Amaral has been insisting both Government of Timor-Leste and Indonesia to always involve the residents living in the border areas whenever negotiating on border demarcation. This, he argued, any border conflicts would be avoided since the residents in the border areas are the only ones who know much better about the [real] situation in the field. Meanwhile, in a separate news it was reported that Amaral expressed his feelings of satisfaction yesterday with the fact that UN has shown its respect and confidence towards Timor-Leste’s National Police Force, PNTL by having 10 officers to be involved in the peacekeeping mission in both Kosovo and Liberia. Amaral urged the selected ten officers to work professionally in the two missions in which they are going to offer their services. With professionalism shown by officers, he said, will create a good image of Timor-Leste in the international arena. (STL& Diario Nacioal)
MP Lopes: PM Alkatiri Has Got No Evidence to Accusation Opposition Party (ies) Over the Incident During Xefi Aldeia Election
The Secretary-General of Democratic Party, Mariano S. Lopes told media (22 Sept) that the PM Mari Alkatiri has got no evidence to accuse opposition party/ies of being involved in tearing the picture of Fretilin candidate for Xefi Aldeia election during Xefi Aldeia election process in Becussi Kraik/ Becora, STL reported. He added that the opposition party/ies did not exist and that it was only the civilian population who were to vote. MP Mariano Sabino Lopes made the above statement to the media on Thursday, Sept 22nd at the National Parliament’s. “I think those accusations have got no grounds, the incident (of tearing picture) was maybe because of the injustice treatment towards the voters or the voters felt that they have not been treated unsatisfactorily during the election process but not because of the opposition(s),” Lopes clarified. It was further reported to use the incident as a reflection for STAE and those in power to better prepare election. Since there have been many incidents (of manipulations) have occurred during the election, such as, in Liquica district where the voting box (es) for was (were) left open where the secrecy of the voters were not guaranteed. He stressed that PM Alkatiri should use appropriate terminology to refer to some one instead of using (his/her or their) political function(s) since those political affiliation(s) do not exist at the Day of Election. (STL)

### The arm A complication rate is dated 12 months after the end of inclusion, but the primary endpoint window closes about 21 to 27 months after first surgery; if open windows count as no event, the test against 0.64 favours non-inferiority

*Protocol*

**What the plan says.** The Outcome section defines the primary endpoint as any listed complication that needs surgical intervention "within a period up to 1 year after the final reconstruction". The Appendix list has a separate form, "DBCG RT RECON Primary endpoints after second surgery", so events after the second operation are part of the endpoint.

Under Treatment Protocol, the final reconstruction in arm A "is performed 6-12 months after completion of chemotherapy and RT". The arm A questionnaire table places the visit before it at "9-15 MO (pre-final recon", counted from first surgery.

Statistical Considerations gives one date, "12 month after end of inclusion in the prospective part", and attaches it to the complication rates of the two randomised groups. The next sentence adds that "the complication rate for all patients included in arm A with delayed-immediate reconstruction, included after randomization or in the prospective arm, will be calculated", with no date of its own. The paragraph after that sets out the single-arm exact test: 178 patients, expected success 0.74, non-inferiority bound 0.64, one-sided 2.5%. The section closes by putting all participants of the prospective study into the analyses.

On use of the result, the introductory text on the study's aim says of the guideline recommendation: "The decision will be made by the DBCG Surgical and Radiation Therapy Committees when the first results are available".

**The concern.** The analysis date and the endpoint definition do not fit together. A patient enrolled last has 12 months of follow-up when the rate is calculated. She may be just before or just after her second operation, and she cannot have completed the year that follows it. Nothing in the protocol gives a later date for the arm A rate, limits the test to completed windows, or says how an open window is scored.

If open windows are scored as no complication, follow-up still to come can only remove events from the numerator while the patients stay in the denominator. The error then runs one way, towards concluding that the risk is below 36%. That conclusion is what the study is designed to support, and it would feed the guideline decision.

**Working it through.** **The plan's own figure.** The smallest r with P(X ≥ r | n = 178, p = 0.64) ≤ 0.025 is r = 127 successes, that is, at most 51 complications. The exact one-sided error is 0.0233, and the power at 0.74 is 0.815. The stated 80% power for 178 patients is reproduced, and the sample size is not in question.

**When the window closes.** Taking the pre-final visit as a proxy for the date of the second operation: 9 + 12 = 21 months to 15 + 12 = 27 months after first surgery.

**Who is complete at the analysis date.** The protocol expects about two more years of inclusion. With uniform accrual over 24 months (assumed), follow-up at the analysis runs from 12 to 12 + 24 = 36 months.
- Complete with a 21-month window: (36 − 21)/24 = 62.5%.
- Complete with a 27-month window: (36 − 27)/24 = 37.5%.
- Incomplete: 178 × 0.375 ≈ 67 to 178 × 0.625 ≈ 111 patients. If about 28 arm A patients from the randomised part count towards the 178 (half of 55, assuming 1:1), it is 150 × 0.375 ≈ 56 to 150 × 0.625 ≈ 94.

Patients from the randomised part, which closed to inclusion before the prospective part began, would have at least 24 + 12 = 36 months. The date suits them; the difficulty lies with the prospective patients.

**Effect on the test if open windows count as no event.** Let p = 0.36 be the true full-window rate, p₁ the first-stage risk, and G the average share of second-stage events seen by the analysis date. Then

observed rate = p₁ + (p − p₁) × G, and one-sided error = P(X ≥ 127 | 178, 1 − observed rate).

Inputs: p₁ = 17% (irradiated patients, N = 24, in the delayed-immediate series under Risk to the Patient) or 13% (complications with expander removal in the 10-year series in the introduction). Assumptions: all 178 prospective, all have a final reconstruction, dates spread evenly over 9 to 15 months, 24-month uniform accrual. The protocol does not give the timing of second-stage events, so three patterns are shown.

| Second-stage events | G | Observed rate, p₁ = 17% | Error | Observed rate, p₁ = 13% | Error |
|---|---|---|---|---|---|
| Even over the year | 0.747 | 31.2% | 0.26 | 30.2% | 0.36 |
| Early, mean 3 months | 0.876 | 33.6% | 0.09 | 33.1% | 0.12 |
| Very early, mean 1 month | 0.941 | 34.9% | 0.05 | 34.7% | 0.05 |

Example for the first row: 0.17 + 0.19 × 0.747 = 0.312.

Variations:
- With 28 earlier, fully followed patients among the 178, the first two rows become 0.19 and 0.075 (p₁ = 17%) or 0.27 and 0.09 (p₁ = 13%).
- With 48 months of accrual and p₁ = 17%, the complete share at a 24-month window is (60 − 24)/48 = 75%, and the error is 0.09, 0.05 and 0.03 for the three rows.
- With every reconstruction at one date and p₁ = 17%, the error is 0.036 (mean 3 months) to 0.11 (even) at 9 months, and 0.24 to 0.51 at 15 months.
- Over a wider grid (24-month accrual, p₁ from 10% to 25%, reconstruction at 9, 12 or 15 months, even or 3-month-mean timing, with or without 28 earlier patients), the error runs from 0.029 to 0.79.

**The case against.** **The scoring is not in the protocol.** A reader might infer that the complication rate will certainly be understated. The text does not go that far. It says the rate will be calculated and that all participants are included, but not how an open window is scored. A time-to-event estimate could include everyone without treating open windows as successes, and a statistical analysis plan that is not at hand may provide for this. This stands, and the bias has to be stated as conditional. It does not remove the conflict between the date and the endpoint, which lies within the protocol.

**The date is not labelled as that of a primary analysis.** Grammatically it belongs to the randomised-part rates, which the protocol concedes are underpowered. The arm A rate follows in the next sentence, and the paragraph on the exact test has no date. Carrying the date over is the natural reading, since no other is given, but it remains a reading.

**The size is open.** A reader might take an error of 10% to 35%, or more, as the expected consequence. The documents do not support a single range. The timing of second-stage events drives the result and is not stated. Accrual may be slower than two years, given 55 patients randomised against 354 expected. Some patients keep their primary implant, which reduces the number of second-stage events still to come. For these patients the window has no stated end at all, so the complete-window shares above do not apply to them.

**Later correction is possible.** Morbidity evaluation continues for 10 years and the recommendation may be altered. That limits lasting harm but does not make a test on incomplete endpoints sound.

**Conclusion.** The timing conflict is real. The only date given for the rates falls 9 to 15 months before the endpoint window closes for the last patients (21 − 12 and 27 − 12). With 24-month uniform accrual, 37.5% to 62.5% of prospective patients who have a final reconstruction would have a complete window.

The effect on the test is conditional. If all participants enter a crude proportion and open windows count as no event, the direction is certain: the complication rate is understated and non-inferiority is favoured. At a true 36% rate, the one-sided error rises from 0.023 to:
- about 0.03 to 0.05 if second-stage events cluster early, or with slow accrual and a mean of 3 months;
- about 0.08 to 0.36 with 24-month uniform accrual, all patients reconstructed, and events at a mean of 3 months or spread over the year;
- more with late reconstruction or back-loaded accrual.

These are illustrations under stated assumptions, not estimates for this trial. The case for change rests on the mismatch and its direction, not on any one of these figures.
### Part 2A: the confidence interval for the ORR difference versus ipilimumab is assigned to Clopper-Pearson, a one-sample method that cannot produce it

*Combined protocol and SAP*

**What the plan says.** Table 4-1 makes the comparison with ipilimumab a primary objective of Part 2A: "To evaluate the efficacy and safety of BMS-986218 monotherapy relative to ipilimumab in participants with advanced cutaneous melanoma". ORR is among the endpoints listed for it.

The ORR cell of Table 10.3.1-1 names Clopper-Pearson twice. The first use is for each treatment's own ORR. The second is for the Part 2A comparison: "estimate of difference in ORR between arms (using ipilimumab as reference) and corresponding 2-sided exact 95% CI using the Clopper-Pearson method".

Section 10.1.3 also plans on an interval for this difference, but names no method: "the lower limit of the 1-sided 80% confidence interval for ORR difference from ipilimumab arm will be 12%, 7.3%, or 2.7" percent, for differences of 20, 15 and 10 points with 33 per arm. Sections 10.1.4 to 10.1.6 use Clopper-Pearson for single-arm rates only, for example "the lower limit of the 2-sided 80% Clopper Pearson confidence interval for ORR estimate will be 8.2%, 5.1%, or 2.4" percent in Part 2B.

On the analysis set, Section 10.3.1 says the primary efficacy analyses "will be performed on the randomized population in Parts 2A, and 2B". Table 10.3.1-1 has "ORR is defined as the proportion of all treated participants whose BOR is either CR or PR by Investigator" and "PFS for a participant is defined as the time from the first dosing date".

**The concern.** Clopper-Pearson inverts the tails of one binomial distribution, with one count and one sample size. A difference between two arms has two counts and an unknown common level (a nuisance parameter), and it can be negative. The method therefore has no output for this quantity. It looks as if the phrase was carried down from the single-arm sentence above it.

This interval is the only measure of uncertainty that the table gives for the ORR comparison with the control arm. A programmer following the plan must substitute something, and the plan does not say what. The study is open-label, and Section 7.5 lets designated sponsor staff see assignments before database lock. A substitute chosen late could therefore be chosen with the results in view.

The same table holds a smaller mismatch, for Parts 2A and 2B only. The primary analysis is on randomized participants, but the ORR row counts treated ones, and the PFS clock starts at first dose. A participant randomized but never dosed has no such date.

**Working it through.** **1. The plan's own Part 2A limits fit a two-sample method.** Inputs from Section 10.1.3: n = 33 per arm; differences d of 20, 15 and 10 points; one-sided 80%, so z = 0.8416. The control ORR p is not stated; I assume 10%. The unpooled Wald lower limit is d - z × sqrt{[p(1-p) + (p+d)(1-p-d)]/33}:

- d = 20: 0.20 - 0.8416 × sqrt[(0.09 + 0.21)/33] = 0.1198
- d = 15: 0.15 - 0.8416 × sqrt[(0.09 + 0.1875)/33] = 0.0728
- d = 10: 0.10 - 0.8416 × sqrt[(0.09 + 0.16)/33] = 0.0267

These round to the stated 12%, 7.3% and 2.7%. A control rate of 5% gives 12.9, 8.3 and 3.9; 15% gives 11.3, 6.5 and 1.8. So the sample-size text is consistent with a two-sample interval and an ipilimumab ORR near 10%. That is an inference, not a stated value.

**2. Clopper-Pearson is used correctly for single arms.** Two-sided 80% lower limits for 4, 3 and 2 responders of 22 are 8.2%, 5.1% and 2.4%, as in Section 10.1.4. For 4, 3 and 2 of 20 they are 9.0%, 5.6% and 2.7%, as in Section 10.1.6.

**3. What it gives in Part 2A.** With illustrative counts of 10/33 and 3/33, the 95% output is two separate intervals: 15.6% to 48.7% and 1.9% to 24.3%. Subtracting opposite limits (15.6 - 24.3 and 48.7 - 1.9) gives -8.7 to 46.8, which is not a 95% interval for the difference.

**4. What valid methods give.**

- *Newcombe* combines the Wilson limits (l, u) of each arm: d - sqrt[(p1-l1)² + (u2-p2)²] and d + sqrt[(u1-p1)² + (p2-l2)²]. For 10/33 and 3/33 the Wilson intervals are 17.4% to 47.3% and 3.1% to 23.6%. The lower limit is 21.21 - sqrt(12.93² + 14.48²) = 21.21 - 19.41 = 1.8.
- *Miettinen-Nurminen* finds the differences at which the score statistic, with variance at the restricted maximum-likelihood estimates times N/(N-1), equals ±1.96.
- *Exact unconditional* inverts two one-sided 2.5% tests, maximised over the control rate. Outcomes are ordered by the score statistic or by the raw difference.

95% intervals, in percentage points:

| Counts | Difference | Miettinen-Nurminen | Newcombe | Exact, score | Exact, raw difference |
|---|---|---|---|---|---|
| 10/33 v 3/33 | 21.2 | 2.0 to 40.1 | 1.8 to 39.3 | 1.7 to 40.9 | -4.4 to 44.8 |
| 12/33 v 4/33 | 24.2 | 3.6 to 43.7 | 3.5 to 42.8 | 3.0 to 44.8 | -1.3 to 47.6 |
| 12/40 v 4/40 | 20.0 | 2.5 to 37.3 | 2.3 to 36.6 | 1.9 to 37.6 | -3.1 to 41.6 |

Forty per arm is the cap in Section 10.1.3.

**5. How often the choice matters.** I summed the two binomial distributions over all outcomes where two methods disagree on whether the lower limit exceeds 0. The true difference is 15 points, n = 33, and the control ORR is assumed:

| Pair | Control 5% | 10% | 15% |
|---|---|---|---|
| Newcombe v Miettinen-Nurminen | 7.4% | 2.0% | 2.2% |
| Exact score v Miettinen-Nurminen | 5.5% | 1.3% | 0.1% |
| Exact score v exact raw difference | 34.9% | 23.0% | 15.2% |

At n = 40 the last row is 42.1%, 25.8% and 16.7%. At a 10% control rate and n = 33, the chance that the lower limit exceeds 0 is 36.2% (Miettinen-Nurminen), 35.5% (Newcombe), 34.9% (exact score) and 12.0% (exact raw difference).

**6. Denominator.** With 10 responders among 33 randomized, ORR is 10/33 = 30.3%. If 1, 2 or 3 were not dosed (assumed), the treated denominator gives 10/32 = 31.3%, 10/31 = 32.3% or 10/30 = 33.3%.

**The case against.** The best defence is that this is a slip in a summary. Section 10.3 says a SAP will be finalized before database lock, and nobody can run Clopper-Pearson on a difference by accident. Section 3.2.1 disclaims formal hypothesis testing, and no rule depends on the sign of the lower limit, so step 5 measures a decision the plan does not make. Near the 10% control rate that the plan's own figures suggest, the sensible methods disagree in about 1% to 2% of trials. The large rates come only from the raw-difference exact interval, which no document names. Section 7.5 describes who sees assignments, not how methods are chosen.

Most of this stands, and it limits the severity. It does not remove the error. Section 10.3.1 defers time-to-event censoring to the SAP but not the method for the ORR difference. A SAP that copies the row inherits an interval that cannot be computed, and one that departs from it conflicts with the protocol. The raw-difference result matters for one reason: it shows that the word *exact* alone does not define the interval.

Minister of Justice, Sarmento: Timor-Leste Expects to Implement Three Decrees on Code of Conducts
The Minister of Justice, Domingos Sarmento, told media that the three decrees that cover the code of penal, the process of penal code and the civilian code process that his ministry currently is preparing are only queuing to be applied to improve the judicial system as well as Timor-Leste as a country, Diario reported. He furthered that the National Parliament had approved the three decrees and that the President of the Republic has also promulgated them. The only awaiting aspect would be legislative authorization to the government to turn the three decrees into the code of penal, the process of penal code and the civilian code process. The report also mentioned that the justice ministry is also waiting to present the referred three decrees to the Council of Minister for its better consideration/observation. (STL, p 1)
Regional Media Reports
British Buy-up Pumps Oilfield
THE prospect of a revitalised Laminaria/Corallina project has emerged with the decision by Santos to sell out of the undeveloped Kuda Tasi/Jahal oilfields about 575km northwest of Darwin. The buyer of the 25 per cent stake is British group Paladin Resources plc, which in the past year has bought out Shell and BHP Billiton as partners with Woodside in the Laminaria development, once Australia's largest producing oilfield.
Paladin has indicated it does not want to be a silent partner in the Timor Sea and its development interests are aligned with those of the project operator, Woodside (40 per cent) and secretive Japanese group Inpex (35 per cent).
Depending on the results of a new seismic program beginning next month, Kuda Tasi could be producing well before Woodside's other Timor Sea prospect, the Greater Sunrise gas field.
Santos told the stock exchange yesterday that it would receive 3.5 million Paladin shares - roughly 1 per cent of the British group's capital - valued at about $US19.5 million ($25.3 million) at the current share price and exchange rate, as well as a $US2.5 million reimbursement for current exploration spending.